by Amy McNeal and Jessica Bruce
It happens across the country, every day. The kids get home from school and head into the kitchen for a snack. For Ashley Miller of Phoenix, Arizona, that snack was macaroni and cheese. It turned tragic when a pot of boiling water on Ashley's stove overturned on her, causing burns over a large portion of her body.
Faced with huge medical bills from the accident, Ashley's family was struggling. But this story takes a better turn. A local band in Phoenix stepped in to hold a benefit for Ashley. The support generated by the Ashley Miller Benefit Concert showed the power of what a few people can do to bring a community together, even in the big city. Ashley's father, Jason Miller, was shocked by the outpouring of love and support.
"I would like to thank my friends in Coldest Lonely for the first introducing the idea of a benefit show and then making it happen. When I was told it was a plan, I asked what I could do, and they told me, "Nothing ...we got this." I then watched these friends of mine turn a charity idea into a monster of a movement. This thing was a snowball rolling downhill. It grew bigger and bigger as every day went by. I was astounded and flattered by the effort that people were putting into helping me and my family during our time of crisis."
The benefit started as a tiny snowball of an idea. Ashley's dad Jason Miller is acquainted with some the band members of the Phoenix area rock band Coldest Lonely. When they heard about Ashley's accident and the ensuing medical and rehabilitation bills, they decided to hold a benefit at a bar where they play regularly to help the family out. As they spread the word, other Phoenix rock bands decided to step up to the plate as well. Donna Jean's Libations agreed to host, and offered to do it with no cover charge and donate a portion of the night's sales to the cause. Then, Phoenix area businesses joined in by offering up prizes to auction off at Ashley's benefit concert, including Dillon's Restaurants and 24 Hour Fitness. The snowball became an avalanche.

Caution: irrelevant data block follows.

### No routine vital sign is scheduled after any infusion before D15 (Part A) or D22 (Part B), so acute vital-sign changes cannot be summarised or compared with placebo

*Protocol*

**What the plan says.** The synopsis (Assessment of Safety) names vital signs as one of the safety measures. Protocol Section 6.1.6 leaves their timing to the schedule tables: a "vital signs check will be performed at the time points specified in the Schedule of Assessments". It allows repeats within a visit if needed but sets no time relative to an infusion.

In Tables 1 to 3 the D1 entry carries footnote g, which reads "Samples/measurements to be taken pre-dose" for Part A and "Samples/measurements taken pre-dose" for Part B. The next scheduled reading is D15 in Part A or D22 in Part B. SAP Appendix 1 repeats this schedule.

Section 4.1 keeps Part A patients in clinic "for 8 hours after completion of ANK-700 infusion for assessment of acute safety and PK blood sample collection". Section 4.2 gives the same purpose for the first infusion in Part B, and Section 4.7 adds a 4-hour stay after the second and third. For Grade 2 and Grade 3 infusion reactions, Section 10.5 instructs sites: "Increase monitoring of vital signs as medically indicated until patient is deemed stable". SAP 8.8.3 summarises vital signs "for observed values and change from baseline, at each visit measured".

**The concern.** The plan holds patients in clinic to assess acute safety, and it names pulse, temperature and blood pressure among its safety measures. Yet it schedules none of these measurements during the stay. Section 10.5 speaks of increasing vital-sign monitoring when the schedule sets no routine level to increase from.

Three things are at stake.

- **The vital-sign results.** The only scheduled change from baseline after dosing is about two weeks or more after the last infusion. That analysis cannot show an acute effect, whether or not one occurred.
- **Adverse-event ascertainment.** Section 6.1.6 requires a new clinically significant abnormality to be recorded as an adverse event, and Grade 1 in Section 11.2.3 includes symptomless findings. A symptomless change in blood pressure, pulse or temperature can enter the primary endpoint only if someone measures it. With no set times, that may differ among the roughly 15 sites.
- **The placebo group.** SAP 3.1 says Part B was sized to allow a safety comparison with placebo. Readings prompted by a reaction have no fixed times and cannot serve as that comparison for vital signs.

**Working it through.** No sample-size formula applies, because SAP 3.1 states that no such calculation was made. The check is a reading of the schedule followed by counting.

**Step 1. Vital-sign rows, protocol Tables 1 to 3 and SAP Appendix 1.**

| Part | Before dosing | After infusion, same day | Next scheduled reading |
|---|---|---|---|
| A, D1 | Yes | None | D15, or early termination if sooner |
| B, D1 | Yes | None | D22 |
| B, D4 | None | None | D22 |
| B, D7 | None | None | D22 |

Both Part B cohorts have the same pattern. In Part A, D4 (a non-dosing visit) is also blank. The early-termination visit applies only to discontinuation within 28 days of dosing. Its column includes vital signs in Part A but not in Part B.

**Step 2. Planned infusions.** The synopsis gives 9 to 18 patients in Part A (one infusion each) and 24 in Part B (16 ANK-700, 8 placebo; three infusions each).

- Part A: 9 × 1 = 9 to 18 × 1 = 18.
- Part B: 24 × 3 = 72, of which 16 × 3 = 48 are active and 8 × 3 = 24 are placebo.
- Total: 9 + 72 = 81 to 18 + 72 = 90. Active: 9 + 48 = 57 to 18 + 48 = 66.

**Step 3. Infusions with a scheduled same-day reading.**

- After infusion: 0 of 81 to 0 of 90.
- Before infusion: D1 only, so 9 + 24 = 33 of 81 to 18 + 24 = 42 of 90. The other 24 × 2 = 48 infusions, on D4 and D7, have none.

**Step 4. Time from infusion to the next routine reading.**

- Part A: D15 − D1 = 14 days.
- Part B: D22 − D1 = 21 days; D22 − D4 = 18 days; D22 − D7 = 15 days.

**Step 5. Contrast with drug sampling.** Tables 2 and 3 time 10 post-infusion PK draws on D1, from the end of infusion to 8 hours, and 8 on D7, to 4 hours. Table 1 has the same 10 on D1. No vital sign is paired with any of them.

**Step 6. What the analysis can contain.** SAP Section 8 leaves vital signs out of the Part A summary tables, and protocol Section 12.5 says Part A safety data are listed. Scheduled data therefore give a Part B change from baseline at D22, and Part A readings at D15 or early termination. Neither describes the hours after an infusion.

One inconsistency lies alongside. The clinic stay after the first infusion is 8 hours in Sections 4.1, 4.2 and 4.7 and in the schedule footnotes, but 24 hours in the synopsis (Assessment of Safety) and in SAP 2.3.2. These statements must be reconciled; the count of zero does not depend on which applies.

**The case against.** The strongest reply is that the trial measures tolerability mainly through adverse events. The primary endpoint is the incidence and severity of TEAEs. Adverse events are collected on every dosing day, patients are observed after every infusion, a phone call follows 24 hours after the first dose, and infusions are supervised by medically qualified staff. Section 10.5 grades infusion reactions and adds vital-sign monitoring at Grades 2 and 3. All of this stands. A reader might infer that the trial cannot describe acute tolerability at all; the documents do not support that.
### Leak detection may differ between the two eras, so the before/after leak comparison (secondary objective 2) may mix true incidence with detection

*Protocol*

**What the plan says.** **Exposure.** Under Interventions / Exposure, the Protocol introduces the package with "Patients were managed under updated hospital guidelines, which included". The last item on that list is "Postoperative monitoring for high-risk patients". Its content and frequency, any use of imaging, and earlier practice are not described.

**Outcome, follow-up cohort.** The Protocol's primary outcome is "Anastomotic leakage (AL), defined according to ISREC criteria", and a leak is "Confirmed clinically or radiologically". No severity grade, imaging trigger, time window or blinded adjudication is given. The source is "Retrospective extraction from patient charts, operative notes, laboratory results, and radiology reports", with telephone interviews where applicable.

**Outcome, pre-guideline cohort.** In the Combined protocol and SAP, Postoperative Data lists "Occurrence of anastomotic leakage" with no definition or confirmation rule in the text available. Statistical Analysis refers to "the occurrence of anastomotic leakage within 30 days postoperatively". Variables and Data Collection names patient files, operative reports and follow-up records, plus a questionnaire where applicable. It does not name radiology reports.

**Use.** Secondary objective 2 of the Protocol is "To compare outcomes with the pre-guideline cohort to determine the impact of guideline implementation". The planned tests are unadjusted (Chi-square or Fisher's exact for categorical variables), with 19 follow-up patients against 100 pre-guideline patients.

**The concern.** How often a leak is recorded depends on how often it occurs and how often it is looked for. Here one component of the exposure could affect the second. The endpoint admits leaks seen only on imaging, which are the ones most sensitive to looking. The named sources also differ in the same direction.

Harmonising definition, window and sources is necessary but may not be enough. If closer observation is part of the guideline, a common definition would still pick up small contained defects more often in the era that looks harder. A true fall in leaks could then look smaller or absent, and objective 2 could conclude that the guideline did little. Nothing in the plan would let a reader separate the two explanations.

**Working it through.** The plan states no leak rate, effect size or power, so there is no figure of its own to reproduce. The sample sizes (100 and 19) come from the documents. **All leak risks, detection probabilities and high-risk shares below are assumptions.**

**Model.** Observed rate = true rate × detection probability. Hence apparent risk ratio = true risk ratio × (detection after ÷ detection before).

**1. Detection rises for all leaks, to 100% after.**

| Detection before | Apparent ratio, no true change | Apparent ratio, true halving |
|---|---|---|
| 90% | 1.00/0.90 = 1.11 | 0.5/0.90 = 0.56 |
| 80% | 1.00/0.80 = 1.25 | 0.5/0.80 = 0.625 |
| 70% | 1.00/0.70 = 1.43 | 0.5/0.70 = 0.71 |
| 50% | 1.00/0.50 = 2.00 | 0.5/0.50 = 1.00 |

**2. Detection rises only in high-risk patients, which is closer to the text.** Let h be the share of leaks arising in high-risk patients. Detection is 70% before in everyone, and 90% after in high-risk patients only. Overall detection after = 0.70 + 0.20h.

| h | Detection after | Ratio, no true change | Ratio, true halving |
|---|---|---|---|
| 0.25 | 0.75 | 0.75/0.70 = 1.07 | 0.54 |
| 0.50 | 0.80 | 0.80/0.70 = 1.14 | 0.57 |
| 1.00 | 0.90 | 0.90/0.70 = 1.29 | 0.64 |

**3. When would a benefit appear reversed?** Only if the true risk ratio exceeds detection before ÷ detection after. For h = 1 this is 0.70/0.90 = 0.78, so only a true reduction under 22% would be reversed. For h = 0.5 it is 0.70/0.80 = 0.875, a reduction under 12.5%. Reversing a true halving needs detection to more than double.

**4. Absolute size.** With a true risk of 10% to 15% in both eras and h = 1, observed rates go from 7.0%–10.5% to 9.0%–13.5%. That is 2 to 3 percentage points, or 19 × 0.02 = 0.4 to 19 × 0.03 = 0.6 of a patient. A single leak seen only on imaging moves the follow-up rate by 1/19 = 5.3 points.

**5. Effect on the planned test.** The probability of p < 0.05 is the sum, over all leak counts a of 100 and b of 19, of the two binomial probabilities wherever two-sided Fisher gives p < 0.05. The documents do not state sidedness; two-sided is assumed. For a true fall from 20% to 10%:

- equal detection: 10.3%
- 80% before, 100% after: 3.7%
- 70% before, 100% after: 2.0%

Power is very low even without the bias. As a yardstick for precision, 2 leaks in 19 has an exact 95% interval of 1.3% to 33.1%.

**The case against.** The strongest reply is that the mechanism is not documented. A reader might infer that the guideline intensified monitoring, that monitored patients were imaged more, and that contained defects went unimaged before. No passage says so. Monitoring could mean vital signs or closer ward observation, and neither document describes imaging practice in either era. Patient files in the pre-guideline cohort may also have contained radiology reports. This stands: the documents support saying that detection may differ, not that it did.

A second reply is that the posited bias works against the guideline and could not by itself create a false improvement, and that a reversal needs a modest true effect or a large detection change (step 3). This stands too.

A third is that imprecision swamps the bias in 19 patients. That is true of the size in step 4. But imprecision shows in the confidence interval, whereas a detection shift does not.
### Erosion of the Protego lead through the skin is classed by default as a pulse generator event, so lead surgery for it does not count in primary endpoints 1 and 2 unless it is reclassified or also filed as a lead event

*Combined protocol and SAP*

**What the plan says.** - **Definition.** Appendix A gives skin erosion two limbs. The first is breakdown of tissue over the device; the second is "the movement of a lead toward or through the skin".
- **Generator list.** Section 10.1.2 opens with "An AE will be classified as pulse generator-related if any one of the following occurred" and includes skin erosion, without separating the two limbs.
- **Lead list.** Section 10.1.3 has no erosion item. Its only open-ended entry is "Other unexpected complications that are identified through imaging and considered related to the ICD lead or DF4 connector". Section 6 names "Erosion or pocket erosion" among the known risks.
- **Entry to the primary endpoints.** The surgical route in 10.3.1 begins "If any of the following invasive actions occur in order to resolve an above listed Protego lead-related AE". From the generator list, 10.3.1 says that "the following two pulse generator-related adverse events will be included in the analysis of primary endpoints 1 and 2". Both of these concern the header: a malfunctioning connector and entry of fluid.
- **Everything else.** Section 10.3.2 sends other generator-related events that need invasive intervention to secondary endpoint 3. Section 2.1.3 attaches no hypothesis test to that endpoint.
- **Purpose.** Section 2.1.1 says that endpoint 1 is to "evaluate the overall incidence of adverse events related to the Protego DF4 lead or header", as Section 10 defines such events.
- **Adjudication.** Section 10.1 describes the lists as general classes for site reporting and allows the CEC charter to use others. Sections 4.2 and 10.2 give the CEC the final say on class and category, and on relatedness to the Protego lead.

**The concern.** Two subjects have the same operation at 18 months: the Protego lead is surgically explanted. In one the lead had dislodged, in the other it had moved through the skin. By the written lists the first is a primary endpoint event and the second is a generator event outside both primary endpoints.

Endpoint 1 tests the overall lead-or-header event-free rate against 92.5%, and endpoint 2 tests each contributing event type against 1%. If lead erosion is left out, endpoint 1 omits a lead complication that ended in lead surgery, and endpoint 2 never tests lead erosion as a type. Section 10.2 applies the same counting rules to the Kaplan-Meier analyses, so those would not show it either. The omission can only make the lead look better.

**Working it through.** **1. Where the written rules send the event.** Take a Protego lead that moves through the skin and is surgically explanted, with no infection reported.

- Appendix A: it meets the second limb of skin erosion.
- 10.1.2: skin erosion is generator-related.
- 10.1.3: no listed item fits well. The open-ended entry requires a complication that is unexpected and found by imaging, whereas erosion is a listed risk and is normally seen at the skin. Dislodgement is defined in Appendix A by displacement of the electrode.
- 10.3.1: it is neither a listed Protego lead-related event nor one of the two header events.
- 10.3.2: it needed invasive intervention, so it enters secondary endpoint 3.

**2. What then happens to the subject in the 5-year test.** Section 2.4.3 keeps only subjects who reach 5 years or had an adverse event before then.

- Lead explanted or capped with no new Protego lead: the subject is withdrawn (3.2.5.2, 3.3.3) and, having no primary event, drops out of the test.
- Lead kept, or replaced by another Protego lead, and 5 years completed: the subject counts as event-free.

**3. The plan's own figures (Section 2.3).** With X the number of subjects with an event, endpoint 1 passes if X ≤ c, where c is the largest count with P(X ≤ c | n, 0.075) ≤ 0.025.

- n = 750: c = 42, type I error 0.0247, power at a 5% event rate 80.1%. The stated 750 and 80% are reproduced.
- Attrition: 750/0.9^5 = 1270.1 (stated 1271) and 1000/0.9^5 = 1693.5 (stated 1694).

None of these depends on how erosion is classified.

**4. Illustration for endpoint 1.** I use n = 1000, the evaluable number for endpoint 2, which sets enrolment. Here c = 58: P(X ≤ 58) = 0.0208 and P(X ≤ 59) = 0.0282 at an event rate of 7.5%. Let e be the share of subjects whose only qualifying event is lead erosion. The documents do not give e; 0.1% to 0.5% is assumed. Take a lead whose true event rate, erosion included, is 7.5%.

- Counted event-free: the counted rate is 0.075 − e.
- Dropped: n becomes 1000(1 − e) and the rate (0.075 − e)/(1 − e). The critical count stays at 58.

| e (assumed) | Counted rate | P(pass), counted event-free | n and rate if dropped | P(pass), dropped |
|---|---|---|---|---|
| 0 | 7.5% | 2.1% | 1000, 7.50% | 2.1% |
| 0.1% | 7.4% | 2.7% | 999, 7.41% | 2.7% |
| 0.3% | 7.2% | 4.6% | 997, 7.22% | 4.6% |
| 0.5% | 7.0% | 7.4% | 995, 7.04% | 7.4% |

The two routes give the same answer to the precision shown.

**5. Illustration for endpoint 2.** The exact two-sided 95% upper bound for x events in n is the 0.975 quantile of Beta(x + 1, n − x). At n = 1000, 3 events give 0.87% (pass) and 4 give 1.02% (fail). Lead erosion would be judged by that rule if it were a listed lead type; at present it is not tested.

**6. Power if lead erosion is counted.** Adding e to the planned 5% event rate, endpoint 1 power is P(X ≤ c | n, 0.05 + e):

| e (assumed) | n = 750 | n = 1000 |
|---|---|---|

The Ashley Miller Benefit Concert was held at Donna Jean's Libations on August 12th. Ashley's family was in attendance, as were several hundred Phoenix supporters. The bill included five area bands: Coldest Lonely, Whiskey Six, Black Bottom Lighters, Abandoned Theory and Crooked Grin. Radio host Dave Darrin from 106.7 KWSS promoted the benefit on his show and came out to host the auction. Doors opened at 7, and the place was standing room only by 7:30.
"Even though one of the members of the Coldest Lonely's house got broken into recently and they took much of the band's equipment the incident did not deter them to move forward. They got our community involved to help the Miller family pay for their medical bills. I am proud of our community and what they do" said Gloria Lamb, a local music booster who attended the show.
Ashley's family will be better able to afford the costly care and rehab that she requires thanks to this outpouring of community support. The idea and the execution came through a grassroots effort to bring a community together in support of just one resident. That's not so strange in small towns. But this was Phoenix, a major metropolitan area--the Big, Bad City. The story of Ashley Miller's benefit concert illustrates that even in the big city there can still be strong, supportive community efforts that make a difference, one life at a time.
Amy McNeal and Jessica Bruce